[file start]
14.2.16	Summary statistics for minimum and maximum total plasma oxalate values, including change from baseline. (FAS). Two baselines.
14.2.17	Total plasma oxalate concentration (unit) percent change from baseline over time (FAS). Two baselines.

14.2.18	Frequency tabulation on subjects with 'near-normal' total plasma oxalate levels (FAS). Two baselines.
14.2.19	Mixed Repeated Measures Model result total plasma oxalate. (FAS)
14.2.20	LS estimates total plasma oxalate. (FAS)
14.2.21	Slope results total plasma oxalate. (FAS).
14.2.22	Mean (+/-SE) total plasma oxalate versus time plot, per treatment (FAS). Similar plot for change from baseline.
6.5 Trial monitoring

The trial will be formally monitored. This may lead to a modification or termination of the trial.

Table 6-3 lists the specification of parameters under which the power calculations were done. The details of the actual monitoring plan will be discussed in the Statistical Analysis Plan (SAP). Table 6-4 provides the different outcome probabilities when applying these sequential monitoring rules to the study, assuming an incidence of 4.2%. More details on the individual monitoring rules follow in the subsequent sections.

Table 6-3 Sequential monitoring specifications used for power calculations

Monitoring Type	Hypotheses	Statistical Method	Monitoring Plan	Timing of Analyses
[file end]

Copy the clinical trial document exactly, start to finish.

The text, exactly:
14.2.16	Summary statistics for minimum and maximum total plasma oxalate values, including change from baseline. (FAS). Two baselines.
14.2.17	Total plasma oxalate concentration (unit) percent change from baseline over time (FAS). Two baselines.

14.2.18	Frequency tabulation on subjects with 'near-normal' total plasma oxalate levels (FAS). Two baselines.
14.2.19	Mixed Repeated Measures Model result total plasma oxalate. (FAS)
14.2.20	LS estimates total plasma oxalate. (FAS)
14.2.21	Slope results total plasma oxalate. (FAS).
14.2.22	Mean (+/-SE) total plasma oxalate versus time plot, per treatment (FAS). Similar plot for change from baseline.
6.5 Trial monitoring

The trial will be formally monitored. This may lead to a modification or termination of the trial.

Table 6-3 lists the specification of parameters under which the power calculations were done. The details of the actual monitoring plan will be discussed in the Statistical Analysis Plan (SAP). Table 6-4 provides the different outcome probabilities when applying these sequential monitoring rules to the study, assuming an incidence of 4.2%. More details on the individual monitoring rules follow in the subsequent sections.

Table 6-3 Sequential monitoring specifications used for power calculations

Monitoring Type	Hypotheses	Statistical Method	Monitoring Plan	Timing of Analyses